Just buying into the league is costly. Owners of the Los Angeles FC reportedly paid a $110 million expansion fee for their club, which begins play in 2018. Minnesota United FC reportedly paid $100 million. New York City FC's ownership reportedly paid a $100 million expansion fee, while Orlando City FC's paid $70 million
MLS is a single-entity business, meaning all teams are owned by the league and all players are its employees rather than employed by the club. MLS pays the players. Team “owners” pay an investment fee to MLS for the right to operate a team in a geographic area. They become league shareholders rather than franchise owners. Teams keep their own books and budgets.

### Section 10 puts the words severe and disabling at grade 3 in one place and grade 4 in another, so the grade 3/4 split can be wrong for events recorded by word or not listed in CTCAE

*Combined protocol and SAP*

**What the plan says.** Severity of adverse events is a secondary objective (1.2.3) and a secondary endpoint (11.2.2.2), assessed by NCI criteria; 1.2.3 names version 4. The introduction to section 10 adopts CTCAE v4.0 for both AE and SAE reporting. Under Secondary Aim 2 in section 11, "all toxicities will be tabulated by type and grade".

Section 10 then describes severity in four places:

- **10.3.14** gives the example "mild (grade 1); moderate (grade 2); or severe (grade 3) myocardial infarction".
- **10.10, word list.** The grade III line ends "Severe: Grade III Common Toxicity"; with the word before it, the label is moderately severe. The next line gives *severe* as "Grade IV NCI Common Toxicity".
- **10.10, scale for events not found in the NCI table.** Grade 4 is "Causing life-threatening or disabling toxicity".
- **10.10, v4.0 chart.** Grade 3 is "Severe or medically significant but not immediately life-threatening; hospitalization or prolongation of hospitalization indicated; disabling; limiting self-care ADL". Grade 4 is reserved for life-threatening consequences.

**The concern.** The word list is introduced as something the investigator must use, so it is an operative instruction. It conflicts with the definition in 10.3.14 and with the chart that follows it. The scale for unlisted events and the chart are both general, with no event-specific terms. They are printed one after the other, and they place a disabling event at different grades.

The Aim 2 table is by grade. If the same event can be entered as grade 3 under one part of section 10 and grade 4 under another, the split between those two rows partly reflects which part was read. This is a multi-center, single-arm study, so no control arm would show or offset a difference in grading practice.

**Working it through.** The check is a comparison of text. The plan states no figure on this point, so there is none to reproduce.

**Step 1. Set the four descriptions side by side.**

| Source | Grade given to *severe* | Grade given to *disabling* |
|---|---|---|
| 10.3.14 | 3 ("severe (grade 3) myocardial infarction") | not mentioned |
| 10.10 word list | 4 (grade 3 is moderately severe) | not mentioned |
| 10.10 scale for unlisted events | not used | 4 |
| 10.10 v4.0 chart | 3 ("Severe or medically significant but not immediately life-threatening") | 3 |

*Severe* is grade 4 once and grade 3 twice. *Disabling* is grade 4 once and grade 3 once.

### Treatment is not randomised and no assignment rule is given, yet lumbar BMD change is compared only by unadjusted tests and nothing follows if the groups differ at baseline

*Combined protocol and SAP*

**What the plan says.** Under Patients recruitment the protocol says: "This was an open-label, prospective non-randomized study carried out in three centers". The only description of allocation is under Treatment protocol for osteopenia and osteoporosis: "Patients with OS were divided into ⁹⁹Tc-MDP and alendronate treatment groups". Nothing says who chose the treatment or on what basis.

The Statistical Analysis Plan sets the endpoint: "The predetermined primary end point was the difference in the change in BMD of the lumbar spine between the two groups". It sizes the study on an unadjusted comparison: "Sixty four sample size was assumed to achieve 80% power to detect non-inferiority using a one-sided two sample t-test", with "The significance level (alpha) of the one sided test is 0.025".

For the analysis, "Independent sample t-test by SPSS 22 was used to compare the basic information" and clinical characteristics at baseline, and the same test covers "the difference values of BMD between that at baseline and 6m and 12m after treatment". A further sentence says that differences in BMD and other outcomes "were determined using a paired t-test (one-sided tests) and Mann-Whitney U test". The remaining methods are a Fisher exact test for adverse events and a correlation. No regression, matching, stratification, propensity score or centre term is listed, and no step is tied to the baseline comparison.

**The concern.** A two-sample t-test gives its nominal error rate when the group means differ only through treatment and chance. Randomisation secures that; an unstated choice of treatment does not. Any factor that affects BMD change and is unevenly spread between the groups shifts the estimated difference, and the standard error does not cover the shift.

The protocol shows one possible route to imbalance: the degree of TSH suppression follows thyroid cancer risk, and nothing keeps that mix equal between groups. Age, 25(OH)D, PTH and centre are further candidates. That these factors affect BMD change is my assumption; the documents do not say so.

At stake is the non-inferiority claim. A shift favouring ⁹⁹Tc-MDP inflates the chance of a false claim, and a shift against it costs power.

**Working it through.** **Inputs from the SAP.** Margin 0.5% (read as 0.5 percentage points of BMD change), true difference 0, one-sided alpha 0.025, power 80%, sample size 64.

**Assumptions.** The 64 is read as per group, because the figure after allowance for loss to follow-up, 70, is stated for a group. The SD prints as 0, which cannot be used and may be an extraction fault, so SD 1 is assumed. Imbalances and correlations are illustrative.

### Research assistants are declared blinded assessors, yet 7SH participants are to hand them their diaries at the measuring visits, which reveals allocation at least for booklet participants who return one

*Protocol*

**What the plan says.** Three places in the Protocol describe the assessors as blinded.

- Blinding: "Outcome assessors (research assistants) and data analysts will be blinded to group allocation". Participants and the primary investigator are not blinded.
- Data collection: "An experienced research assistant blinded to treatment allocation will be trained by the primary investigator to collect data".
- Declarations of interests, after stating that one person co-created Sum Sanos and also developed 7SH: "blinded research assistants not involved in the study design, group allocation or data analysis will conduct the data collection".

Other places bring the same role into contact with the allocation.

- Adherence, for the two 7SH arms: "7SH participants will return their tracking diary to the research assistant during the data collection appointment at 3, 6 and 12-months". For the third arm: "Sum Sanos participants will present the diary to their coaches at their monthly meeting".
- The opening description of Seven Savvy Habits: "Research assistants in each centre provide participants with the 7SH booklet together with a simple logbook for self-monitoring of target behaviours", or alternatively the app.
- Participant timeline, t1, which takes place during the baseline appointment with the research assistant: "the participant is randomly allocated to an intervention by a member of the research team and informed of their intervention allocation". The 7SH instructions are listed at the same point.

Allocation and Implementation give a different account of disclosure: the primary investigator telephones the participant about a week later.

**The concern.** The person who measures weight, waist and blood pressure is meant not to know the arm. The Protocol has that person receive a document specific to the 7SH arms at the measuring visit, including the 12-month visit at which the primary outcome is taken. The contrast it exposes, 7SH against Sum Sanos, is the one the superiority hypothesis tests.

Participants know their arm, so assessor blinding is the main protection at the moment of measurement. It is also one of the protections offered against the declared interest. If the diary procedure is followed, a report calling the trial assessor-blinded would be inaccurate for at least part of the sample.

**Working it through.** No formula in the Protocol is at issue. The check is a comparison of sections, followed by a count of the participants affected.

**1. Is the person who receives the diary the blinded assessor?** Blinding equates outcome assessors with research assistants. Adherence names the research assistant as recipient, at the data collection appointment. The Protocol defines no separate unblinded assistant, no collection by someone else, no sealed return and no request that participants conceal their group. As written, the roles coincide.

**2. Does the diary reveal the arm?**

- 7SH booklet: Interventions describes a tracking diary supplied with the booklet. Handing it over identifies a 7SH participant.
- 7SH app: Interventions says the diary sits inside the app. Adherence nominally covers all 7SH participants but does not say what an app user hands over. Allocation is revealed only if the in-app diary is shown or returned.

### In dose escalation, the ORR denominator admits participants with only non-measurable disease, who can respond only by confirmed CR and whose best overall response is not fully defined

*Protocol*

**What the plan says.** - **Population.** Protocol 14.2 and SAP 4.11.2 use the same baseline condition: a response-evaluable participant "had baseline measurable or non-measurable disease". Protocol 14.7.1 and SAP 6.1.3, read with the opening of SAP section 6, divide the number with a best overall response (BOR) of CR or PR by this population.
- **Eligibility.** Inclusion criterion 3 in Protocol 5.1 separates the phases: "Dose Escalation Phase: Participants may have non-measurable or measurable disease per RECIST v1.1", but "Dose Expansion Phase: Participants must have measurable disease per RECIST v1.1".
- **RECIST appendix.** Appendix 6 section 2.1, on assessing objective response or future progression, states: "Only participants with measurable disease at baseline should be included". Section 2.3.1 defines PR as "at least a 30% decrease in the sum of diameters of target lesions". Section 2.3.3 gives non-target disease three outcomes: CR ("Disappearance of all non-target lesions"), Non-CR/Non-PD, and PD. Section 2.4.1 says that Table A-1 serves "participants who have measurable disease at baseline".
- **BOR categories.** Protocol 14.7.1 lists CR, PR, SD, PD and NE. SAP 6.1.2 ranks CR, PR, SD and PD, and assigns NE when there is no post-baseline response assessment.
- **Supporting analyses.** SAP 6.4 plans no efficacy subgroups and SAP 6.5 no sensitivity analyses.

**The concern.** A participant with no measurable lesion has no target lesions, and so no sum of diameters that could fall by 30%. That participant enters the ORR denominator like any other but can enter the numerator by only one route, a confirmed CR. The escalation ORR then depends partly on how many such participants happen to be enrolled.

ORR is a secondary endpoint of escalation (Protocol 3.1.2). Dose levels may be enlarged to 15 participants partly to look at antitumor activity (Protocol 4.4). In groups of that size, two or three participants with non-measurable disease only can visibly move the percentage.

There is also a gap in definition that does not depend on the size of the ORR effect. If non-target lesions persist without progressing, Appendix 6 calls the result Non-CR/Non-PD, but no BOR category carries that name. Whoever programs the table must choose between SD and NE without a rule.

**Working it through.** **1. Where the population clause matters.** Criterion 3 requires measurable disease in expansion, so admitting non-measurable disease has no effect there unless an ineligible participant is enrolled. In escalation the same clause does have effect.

Gores and Gilbert are the sole members of the ownership group, Tellem said, but others could be added in the future. He also declined to discuss if the ownership is equal between Gores and Gilbert, whose Rock Ventures unit has been handling the real estate portion of the bid.
MLS has publicly said it continues to lose money — as much as $100 million annually.
U.S. soccer hall-of-famer TV analyst Alexi Lalas, a Birmingham native who attended Cranbrook Schools in Bloomfield Hills, commented on the Detroit bid via a statement provided by Gores-Gilbert:
“From pick-up to club to high school to the World Cup, I have been shaped by Detroit soccer. I’m excited about the possibility of Major League Soccer coming to Detroit,” he said. “There’s a vibrant and unique soccer culture and history in metro Detroit and Michigan. I think professional soccer, as a sport and business, fits in perfectly with the rebirth and growth of a city and area I know and love. This impressive and committed ownership group believes in the city and the sport, and the bright future of both.”
Blog adapted from an article written by Bill Shea for Crains Detroit Business. To be directed to the original article, click here.